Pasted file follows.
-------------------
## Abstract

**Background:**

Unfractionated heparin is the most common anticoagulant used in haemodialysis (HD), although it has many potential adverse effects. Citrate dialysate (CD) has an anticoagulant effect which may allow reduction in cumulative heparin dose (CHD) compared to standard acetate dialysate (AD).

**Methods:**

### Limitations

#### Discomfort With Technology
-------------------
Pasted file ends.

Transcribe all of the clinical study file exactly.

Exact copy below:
## Abstract

**Background:**

Unfractionated heparin is the most common anticoagulant used in haemodialysis (HD), although it has many potential adverse effects. Citrate dialysate (CD) has an anticoagulant effect which may allow reduction in cumulative heparin dose (CHD) compared to standard acetate dialysate (AD).

**Methods:**

### Limitations

#### Discomfort With Technology